Travelling Wave

When something about the physical world changes, the information about that disturbance gradually moves outwards, away from the source, in every direction. As the information travels, it travels in the form of a wave. Sound to our ears, light to our eyes, and electromagnetic radiation to our mobile phones are all transported in the form of waves. A good visual example of the propagation of waves is the waves created on the surface of the water when a stone is dropped into a lake. In this article, we will be learning more about traveling waves.

Describing a Wave

A wave can be described as a disturbance in a medium that travels transferring momentum and energy without any net motion of the medium. A wave in which the positions of maximum and minimum amplitude travel through the medium is known as a traveling wave. To better understand a wave, let us think of the disturbance caused when we jump on a trampoline. When we jump on a trampoline, the downward push that we create at a point on the trampoline slightly moves the material next to it downward too.

When the created disturbance travels outward, the point at which our feet first hit the trampoline recovers moving outward because of the tension force in the trampoline and that moves the surrounding nearby materials outward too. This up and down motion gradually ripples out as it covers more area of the trampoline. And, this disturbance takes the shape of a wave.

Following are a few important points to remember about the wave:

  • The high points in the wave are known as crests and the low points in the wave are known as troughs.
  • The maximum distance of the disturbance of the wave from the mid-point to either the top of the crest or to the bottom of a trough is known as amplitude.
  • The distance between two adjacent crests or two adjacent troughs is known as a wavelength and is denoted by 𝛌.
  • The time interval of one complete vibration is known as a time period.
  • The number of vibrations the wave undergoes in one second is known as a frequency.
  • The relationship between the time period and frequency is given as follows:
  • The speed of a wave is given by the equation
\(V=\lambda f\)

Different Types of Waves

Different types of waves exhibit distinct characteristics. These characteristics help us distinguish between wave types. The orientation of particle motion relative to the direction of wave propagation is one way the traveling waves are distinguished. Following are the different types of waves categorized based on the particle motion:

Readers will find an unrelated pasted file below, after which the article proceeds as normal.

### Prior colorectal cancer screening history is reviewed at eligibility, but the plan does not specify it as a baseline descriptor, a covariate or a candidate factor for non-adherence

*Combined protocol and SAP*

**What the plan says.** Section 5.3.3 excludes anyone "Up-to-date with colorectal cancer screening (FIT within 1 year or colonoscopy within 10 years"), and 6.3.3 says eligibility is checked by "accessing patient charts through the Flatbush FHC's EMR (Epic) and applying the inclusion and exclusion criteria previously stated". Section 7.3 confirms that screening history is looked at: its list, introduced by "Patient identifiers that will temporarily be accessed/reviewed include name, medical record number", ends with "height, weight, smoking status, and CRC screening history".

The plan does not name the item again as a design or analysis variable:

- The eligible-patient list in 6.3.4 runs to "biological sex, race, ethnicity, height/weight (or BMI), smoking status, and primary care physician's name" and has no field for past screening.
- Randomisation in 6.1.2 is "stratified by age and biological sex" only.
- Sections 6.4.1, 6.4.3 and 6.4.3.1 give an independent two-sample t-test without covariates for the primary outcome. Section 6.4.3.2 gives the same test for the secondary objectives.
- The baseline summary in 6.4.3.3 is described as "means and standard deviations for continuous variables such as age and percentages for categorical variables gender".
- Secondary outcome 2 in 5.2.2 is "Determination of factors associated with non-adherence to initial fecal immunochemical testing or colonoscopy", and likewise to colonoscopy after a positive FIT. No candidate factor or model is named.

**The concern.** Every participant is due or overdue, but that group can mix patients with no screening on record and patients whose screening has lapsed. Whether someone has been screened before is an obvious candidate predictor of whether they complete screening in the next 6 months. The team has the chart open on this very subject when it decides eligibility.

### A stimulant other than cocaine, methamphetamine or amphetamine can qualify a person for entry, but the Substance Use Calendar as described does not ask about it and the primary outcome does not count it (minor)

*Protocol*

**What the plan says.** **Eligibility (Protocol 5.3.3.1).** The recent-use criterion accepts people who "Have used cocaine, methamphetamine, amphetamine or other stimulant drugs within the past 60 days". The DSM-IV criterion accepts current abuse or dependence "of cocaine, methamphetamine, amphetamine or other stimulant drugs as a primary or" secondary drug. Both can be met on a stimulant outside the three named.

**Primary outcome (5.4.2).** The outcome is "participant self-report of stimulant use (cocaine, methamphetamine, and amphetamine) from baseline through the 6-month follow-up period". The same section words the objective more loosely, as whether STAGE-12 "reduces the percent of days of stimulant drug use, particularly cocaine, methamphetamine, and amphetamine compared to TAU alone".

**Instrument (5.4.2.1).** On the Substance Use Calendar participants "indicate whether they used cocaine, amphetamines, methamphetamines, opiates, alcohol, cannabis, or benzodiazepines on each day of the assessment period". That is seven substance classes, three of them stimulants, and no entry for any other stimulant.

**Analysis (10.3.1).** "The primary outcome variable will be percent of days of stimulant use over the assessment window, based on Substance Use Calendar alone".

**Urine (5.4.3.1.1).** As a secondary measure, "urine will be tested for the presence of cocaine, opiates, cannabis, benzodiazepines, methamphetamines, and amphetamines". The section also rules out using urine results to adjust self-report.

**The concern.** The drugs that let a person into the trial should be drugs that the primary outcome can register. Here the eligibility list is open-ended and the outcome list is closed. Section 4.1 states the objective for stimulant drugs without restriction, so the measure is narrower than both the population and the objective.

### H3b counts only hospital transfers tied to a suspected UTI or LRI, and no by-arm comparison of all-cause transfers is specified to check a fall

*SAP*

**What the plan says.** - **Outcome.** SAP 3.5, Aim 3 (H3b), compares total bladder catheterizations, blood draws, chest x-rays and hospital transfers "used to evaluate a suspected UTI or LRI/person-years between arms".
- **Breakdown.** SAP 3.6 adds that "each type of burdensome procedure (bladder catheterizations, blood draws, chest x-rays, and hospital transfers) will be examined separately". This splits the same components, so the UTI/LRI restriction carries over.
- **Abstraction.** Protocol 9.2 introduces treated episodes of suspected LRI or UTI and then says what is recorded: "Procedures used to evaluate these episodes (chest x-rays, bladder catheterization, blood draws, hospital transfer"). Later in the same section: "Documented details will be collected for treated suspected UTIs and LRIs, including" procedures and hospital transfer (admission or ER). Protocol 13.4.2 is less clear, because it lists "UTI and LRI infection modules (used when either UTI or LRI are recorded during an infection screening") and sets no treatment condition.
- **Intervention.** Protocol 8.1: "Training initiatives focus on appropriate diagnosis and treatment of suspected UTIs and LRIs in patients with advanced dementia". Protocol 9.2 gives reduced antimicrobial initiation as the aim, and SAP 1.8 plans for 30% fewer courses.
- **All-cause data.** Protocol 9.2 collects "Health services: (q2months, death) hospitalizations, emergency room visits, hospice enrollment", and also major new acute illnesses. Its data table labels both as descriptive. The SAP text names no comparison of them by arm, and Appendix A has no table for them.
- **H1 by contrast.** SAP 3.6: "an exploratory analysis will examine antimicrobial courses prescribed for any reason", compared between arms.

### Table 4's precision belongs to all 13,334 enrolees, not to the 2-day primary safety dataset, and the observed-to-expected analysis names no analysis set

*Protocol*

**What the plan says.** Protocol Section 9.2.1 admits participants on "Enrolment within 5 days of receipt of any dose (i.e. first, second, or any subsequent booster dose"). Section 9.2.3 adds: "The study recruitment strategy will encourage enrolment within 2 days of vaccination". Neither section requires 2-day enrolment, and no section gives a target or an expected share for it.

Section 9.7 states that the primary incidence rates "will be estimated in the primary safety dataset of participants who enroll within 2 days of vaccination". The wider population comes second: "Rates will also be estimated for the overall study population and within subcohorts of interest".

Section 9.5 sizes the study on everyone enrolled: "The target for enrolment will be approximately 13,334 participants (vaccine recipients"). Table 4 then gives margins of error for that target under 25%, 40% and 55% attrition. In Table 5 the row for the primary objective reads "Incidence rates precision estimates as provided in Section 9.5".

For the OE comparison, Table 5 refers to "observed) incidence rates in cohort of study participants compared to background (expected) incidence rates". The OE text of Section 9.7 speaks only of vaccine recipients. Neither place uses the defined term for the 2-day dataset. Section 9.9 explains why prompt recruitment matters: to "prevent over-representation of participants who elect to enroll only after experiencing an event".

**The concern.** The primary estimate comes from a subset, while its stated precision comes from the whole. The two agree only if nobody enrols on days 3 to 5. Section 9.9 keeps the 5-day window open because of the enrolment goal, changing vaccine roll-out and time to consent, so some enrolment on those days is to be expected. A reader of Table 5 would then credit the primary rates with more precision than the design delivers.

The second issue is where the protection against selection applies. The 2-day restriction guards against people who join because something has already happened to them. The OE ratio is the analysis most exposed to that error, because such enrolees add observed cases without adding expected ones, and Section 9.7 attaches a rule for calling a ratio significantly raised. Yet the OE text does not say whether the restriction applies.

• Pulse Waves – A pulse wave is a wave comprising only one disturbance or only one crest that travels through the transmission medium.
  • Continuous Waves – A continuous-wave is a waveform of constant amplitude and frequency.
  • Transverse Waves – In a transverse wave, the motion of the particle is perpendicular to the direction of propagation of the wave.
  • Longitudinal Waves – Longitudinal waves are the waves in which the motion of the particle is in the same direction as the propagation of the wave.

Although they are different, there is one property common between them and that is the transportation of energy. An object in simple harmonic motion has an energy of

\(E=\frac{1}{2}kA^2\). From this equation, we can concur that the energy of a wave is directly proportional to the square of the amplitude, i.e. \(E\propto A^2\). This relationship between the energy and the amplitude is important in figuring out the damage that can be caused by the shock waves from an earthquake. As the waves spread out, they get weaker because they are distributed over more area.

Constructive and Destructive Interference

A phenomenon in which two waves superimpose to form a resultant wave of lower, greater or the same amplitude is known as interference. Constructive and destructive interference occurs due to the interaction of waves that are correlated with each other either because of the same frequency or because they come from the same source. The interference effects can be observed in all types of waves such as gravity waves and light waves.

Wave Interference

According to the principle of superposition of the waves, when two or more propagating waves of the same type are incidents on the same point, the resultant amplitude is equal to the vector sum of the amplitudes of the individual waves. When a crest of a wave meets a crest of another wave of the same frequency at the same point, then the resultant amplitude is the sum of the individual amplitudes. This type of interference is known as constructive interference. If a crest of a wave meets a trough of another wave, then the resulting amplitude is equal to the difference in the individual amplitudes and this is known as destructive interference.

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